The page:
“Let’s not have democracy anymore, let’s have internet companies”

© Unsplash/Priscilla Du Preez

Tick… Tock… Tick… Tock… While reading these four words, millions of new data online was uploaded, shared, commented and seen in the online sphere. The internet is growing bigger each second. But who controls the illegality of the content in Europe?

“What is illegal offline is also illegal online,” writes the European Commission in their new Communication about ‘Tackling Illegal Content Online’. There is not much to disagree about, but beneath the surface the enforcement stands on feet of clay.

According to Kaja Kallas, MEP in the European Parliament (Reform/ALDE), the situation now resembles a port. Each container goes through the port before it reaches the receiver and brings thousands of new products. “A port is not responsible for all the illegal products that might go through the port,” Kallas says. But when the authorities find something, the port has to cooperate and take action. Illegal content online follows the same principle: The so-called “Notice-and-Takedown” procedure forces online platforms to remove illegal content after they are aware of it.

Removing is the tip of the iceberg

“There is a very strong theme running through the Commission’s work where they are constantly talking about removing illegal content,” says Joe McNamee, Executive Director at EDRi (European Digital Rights), an association of civil and human rights organisations in Europe. “The availability of the content is part of a bigger problem. Removing content is important, but removing content is addressing the tip of the iceberg.”

He explains it with the example of child abuse material, which is forbidden online in all EU member states: There is a victim, there is a criminal who made the content and several other criminals that access the content. “If you remove visibility of a problem, there is less of a political or a societal pressure and there is less evidence that the rest of the problem is being dealt with,” says McNamee. But that exactly is what the Commission outlines – Online platforms have a central role in society and therefore a societal responsibility which they should enforce through the removal.

The European Commission sees the responsibility for the removal of illegal content at the online platforms. © European Union, 2016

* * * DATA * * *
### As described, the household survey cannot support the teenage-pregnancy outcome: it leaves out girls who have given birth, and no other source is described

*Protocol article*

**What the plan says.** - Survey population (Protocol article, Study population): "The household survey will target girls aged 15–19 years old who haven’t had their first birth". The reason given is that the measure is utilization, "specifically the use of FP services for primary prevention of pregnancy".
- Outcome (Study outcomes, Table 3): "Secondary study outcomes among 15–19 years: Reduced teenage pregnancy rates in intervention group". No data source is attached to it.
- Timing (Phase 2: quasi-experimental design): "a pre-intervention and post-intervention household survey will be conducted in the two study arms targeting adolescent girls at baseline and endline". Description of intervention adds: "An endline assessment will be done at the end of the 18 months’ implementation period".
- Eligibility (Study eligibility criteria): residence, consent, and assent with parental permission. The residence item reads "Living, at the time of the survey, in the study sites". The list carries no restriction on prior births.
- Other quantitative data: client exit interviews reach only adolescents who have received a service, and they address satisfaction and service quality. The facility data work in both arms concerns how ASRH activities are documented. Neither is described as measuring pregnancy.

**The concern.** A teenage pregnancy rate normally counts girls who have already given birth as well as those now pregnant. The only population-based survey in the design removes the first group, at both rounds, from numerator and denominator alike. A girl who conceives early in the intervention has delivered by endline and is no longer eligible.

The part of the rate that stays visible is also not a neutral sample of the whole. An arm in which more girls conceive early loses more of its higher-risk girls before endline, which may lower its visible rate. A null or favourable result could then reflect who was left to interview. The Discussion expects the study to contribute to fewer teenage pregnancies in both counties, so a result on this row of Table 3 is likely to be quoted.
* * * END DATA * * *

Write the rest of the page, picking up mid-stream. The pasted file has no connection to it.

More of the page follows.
“A cynical triangle of interests”

McNamee agrees that illegal content should be removed, but nobody checks the illegality in the end. “Illegality plus other stuff is banned by the Terms of Service. If they have to check reports against the Terms of Service and community guidelines, when would it ever be necessary to subsequently check to see if those are legal?” McNamee asks. “This creates a very cynical triangle of interests.”

The internet companies are happy – because they dealt with the problem. The states are happy, because they don’t have to deal with the problem. Finally, the person that uploaded illegal content is also happy, since he or she is just accused of breaching the Terms of Services and not because of doing something illegal. Éva Simon, Advocacy Officer at the Civil Liberties Union for Europe, gives the example of nudity. The Terms of Service of Facebook include the prohibition of nudity – even when it is not illegal by law.

Several directives, conventions and rulings have made it through the EU institutions. It is comparable to a jungle with different documents, information and guidelines. But the success might not always have been on the side of the EU. “The 28 member states have implemented the legislation into their national laws differently and some of them don’t enforce it,” says McNamee. The outcome he explains as follows: After this chaotic situation, it is easy for the Commission to decide to put the burden on internet companies. “They can legislate through the Terms of Services, they can enforce through the implementation of terms of service. Let’s not have laws, let’s not have democracy anymore, let’s have internet companies.”